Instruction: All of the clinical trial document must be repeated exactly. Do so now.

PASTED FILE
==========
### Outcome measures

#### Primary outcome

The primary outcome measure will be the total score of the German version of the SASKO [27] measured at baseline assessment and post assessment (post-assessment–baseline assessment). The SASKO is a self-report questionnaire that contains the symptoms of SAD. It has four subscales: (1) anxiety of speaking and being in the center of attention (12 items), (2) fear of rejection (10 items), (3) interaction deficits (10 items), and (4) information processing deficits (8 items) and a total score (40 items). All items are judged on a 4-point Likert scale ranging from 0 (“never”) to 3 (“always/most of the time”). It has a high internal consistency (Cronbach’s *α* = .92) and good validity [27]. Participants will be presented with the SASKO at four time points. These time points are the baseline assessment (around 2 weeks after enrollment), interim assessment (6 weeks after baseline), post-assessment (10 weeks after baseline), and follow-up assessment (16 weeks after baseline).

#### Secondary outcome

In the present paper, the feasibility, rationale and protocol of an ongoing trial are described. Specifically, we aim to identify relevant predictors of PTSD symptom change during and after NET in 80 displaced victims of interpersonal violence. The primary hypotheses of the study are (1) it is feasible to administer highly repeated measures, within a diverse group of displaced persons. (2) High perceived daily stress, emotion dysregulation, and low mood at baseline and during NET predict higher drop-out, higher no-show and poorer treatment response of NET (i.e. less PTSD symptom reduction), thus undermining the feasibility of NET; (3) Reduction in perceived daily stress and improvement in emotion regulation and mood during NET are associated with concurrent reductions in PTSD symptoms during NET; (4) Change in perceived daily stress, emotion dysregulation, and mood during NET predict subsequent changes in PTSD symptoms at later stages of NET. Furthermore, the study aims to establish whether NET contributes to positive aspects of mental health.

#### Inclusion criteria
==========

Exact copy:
### Outcome measures

#### Primary outcome

The primary outcome measure will be the total score of the German version of the SASKO [27] measured at baseline assessment and post assessment (post-assessment–baseline assessment). The SASKO is a self-report questionnaire that contains the symptoms of SAD. It has four subscales: (1) anxiety of speaking and being in the center of attention (12 items), (2) fear of rejection (10 items), (3) interaction deficits (10 items), and (4) information processing deficits (8 items) and a total score (40 items). All items are judged on a 4-point Likert scale ranging from 0 (“never”) to 3 (“always/most of the time”). It has a high internal consistency (Cronbach’s *α* = .92) and good validity [27]. Participants will be presented with the SASKO at four time points. These time points are the baseline assessment (around 2 weeks after enrollment), interim assessment (6 weeks after baseline), post-assessment (10 weeks after baseline), and follow-up assessment (16 weeks after baseline).

#### Secondary outcome

In the present paper, the feasibility, rationale and protocol of an ongoing trial are described. Specifically, we aim to identify relevant predictors of PTSD symptom change during and after NET in 80 displaced victims of interpersonal violence. The primary hypotheses of the study are (1) it is feasible to administer highly repeated measures, within a diverse group of displaced persons. (2) High perceived daily stress, emotion dysregulation, and low mood at baseline and during NET predict higher drop-out, higher no-show and poorer treatment response of NET (i.e. less PTSD symptom reduction), thus undermining the feasibility of NET; (3) Reduction in perceived daily stress and improvement in emotion regulation and mood during NET are associated with concurrent reductions in PTSD symptoms during NET; (4) Change in perceived daily stress, emotion dysregulation, and mood during NET predict subsequent changes in PTSD symptoms at later stages of NET. Furthermore, the study aims to establish whether NET contributes to positive aspects of mental health.

#### Inclusion criteria